I envision the year as circular, like a clock. The new year begins at the 12 o'clock position.  However, when I think of the progression of months and seasons, things run counter-clockwise. January is at 11 o'clock, February is at 10 o'clock, and so on.  Summer is always at the bottom of the year. Winter is aways the top of the year.


On the wall of one of the rooms at church, there is a huge felt banner laying out the church year like a clock.  Each Sunday is a dot around the edge, and there is a big felt arrow, like a minute hand, that can be moved by one of the kids each week to tick away the Sundays and to show the progression towards and through the holy seasons of Advent and Easter. Something about this big calendar bothered me right off the bat, and after many months I finally figured out that it seemed to me to be going backward, since it ran clockwise.


I often run into confusion when people talk about "moving something up a day" or "back a day" in a schedule. In my head, schedules form a timeline. Usually, when I'm picturing my involvement in some event, I identify with some spot on the timeline: The day on which I have an appointment, or the day I have off from work, or the hour of the day during which I take my lunch break.  This spot on the timeline is the "me" spot.


When something is moving forward, that means it is progressing towards "me."  That means if it is an event that happens after the point on the timeline that I'm interested in, "moving it up" means shifting backward in time, in my direction.  If the event is chronologically before the "me" spot, then "moving it forward" means pushing it to a later time towards "me."  Obviously, this is confusing, since moving something forward in time can mean going backward or forward on the timeline in my head, depending on where I see myself as standing on the timeline.


Things are a little different when I think of days of the week.  Usually, days in this context spread out before me like a somewhat abstract, nebulous tunnel, with each day labeled with its name.  I am moving forward through this, so if we're talking about "moving something forward" in this context, it always means pushing it back in time, in the direction that I am headed.  I have to consciously change my thinking about it if I'm discussing it with someone and I realize we're probably thinking of it differently.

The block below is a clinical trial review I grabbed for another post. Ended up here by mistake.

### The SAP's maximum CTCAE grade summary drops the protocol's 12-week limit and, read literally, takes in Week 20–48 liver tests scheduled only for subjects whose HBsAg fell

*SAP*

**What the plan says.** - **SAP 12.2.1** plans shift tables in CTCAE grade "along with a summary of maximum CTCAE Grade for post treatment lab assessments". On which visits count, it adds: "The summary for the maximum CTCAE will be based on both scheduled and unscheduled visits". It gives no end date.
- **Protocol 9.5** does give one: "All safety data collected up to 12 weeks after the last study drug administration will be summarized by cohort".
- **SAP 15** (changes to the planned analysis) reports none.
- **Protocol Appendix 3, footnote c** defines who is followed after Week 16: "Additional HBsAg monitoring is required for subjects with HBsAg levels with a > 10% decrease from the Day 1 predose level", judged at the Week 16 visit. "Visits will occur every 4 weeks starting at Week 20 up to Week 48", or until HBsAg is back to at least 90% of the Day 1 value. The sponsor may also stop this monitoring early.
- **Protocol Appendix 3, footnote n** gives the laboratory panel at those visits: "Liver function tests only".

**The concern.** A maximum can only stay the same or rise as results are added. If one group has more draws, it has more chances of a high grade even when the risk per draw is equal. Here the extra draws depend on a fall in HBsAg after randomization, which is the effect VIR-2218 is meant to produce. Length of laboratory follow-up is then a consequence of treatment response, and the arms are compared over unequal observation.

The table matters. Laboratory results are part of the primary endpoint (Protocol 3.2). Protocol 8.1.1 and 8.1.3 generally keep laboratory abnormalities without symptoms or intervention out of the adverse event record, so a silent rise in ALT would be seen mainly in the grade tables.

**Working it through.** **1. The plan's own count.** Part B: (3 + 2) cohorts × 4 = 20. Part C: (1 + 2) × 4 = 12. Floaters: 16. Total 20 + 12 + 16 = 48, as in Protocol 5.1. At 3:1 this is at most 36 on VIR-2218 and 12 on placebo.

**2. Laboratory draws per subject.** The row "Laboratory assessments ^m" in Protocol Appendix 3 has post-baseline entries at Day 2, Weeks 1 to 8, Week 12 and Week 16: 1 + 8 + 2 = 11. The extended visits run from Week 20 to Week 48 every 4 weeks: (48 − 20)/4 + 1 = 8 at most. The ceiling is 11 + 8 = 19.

Weeks have a color, by the way.  They are a light cool gray.


Wednesday, June 03, 2009

Proud trophy recipient

A day of painting en plein air

On Sunday I participated in the Artebella 100 Paint-Out, sponsored by the Louisville Visual Arts Association. There was a registration fee of $50 (a little less for LVAA members) to participate.

At 7:00 a.m. I showed up at the Water Tower with my carload of paint and painting gear. I had my blank canvas stamped, and headed out to paint.

The location I selected was at Champions Park, formerly River Road Country Club. I set up my easel at the edge of one of the former fairways, the morning sun to my back. I started in the shade, but I was in the sun after a couple of hours. This prompted me to move a little. Sunburn was a secondary concern; I was mostly trying to avoid being dazzled by the bright light. Looking at a white palette and a white canvas in sunshine can make color selection and mixing a challenge. In addition, it’s been my experience that getting the brightness of colors right for indoor viewing is very hard when painting in sunlight. A painting that looks great outside can look much too dark viewed indoors. A landscape that I painted and which Ed and Loraine now have suffers from that.

I ended up having to move several times to get out of the sunshine, but I knew going in that this would likely be the case.

Champions Park is a very doggy place between 8 and 11:00 on Sunday mornings. At least 50 dogs, taken to the park by their owners, came running up to check me out. A few different times I had four or five dogs around me, chasing one another, sniffing my paint tubes, and barking at my easel (two different dog owners informed me that “strange structures” upset their dogs. “He’s afraid of ladders, and your easel is like a ladder,” said one.)

I tolerated this pretty well, I think, although after one peed on my backpack I kept a large stick handy and was prepared to use violence to enforce (human) social norms, if necessary.

It was a beautiful day for painting. I worked as quickly as I could. All paintings and drawings were due back no later than 3:00, and I made it back around 2:30.

There were about 70 contestants registered, more than expected. There was a large range of skill levels and subjects, in pastels, watercolor, oils, and acrylics.

Along with many of the other participants, I set up some of my artwork in the parking lot as we awaited judging. I sold a couple of small walnut ink drawings, and had many nice conversations with other participants and people who had come to watch. The experience made me much more interested in participating in an art fair sometime in the future.

I ended up with an honorable mention (a ribbon and a $25 check), which was nice.

I’d only had a little more than four hours of sleep the night before, so I was worried that I might end up feeling pretty bad before the day was over, but I felt pretty good.